• Mr Joost FLAMAND, Director for Security Policy, Ministry of Foreign Affairs of the Netherlands 


13:00 – Buffet lunch  

 14:30 – Keynote speech 

  • Amb. Gustavo AINCHIL, Ambassador and Permanent Representative of the Argentine Republic to the International Organisations in Vienna, HCoC Chair 2021-2022 

14:45 – HCoC and developments in space  

MODERATOR:  Dr Xavier PASCO, Director, Foundation for Strategic Research (FRS) 

OPENING REMARKS: Prof. Spencer ONUH, Research Director, Centre for Satellite Technology Development, National Space Research & Development Agency, Nigeria 


  • Mr Mathieu BATAILLE, Resident Fellow, European Space Policy Institute (ESPI)  
  • Dr Rajeswari PILLAI RAJAGOPALAN, Director of the Centre for Security, Strategy and Technology, Observer Research Foundation (ORF)  
  • Dr Setsuko AOKI, Professor of Law, Keio University Law School 



  • Importance of space developments in respect to HCoC provisions 
  • Contribution of HCoC to transparency in space-related activities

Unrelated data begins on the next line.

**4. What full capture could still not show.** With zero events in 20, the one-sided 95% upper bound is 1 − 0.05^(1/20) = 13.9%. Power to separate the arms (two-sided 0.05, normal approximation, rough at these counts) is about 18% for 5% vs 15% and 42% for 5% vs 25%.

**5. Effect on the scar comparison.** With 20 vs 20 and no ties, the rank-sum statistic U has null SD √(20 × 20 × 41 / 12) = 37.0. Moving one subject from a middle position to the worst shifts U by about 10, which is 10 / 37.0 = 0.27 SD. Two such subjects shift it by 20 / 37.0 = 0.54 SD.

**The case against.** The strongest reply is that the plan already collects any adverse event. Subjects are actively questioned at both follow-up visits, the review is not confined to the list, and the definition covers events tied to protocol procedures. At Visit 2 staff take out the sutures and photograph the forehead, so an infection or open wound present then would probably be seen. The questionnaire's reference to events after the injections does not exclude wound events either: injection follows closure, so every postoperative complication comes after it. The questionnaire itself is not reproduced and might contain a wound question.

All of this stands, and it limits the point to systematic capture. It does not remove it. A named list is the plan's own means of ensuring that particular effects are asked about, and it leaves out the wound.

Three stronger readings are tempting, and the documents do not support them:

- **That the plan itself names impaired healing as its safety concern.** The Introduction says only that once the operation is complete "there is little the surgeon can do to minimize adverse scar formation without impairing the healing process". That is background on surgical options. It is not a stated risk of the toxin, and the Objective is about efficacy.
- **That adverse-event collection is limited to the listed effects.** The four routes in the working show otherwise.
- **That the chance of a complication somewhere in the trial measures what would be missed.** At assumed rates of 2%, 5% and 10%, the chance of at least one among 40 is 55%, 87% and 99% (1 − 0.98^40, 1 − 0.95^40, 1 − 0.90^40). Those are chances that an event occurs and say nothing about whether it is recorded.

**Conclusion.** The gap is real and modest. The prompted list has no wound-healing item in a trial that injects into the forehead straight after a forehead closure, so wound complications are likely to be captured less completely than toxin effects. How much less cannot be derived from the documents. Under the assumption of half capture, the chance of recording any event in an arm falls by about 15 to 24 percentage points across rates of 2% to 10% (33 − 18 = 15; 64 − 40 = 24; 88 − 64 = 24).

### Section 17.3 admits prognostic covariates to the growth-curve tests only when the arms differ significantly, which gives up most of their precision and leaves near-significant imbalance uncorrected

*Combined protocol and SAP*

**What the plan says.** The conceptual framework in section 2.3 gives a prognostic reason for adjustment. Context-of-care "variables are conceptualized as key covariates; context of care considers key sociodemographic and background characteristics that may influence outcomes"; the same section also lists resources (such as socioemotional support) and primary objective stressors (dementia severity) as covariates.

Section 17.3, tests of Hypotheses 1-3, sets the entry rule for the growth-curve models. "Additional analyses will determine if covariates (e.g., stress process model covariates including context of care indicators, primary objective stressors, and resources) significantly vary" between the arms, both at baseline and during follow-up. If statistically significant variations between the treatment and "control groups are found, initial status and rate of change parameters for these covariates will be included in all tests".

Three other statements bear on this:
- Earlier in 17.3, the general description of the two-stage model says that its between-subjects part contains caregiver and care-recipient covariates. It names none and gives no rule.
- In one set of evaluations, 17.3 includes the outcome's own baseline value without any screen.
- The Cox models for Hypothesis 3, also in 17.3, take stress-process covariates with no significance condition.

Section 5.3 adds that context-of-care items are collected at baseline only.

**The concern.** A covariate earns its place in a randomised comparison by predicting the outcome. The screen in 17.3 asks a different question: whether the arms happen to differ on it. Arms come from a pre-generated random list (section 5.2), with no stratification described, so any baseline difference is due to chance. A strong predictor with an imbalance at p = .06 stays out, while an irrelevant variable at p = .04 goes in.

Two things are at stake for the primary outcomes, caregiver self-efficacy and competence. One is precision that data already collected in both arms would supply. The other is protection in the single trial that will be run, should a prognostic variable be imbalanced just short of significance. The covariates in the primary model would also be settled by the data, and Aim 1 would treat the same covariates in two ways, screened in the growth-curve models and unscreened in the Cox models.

16:00 – HCoC in the global non-proliferation architecture 

MODERATOR: Ms Anne KEMPPAINEN, Head of UN Section, EU Delegation to the International Organisations in Vienna  


  • Mr Kolja BROCKMANN, Researcher, Dual-use and Arms Trade Control Programme, Stockholm International Peace Research Institute (SIPRI) 
  • Dr Beyza UNAL, Head of Science, Technology and International Security Unit, UNODA 
  • Ms Emmanuelle MAITRE, Research Fellow, Foundation for Strategic Research (FRS) 



  • Role of the HCoC in the global non-proliferation architecture  
  • Relation with other global instruments dealing with missile proliferation 
  • The HCoC within the arms control architecture 




17:30 – Keynote address 

  • Amb. Suleiman Dauda UMAR, Ambassador and Permanent Representative of Nigeria to the International Organisations in Vienna, HCoC Chair 2021-2022 


17:45 – Concluding remarks 

  • Amb. Stephan KLEMENT, Head of Delegation to the International Organisations in Vienna, European Union 

Picture and video gallery

Summary of the event

The Hague Code of Conduct: functioning and role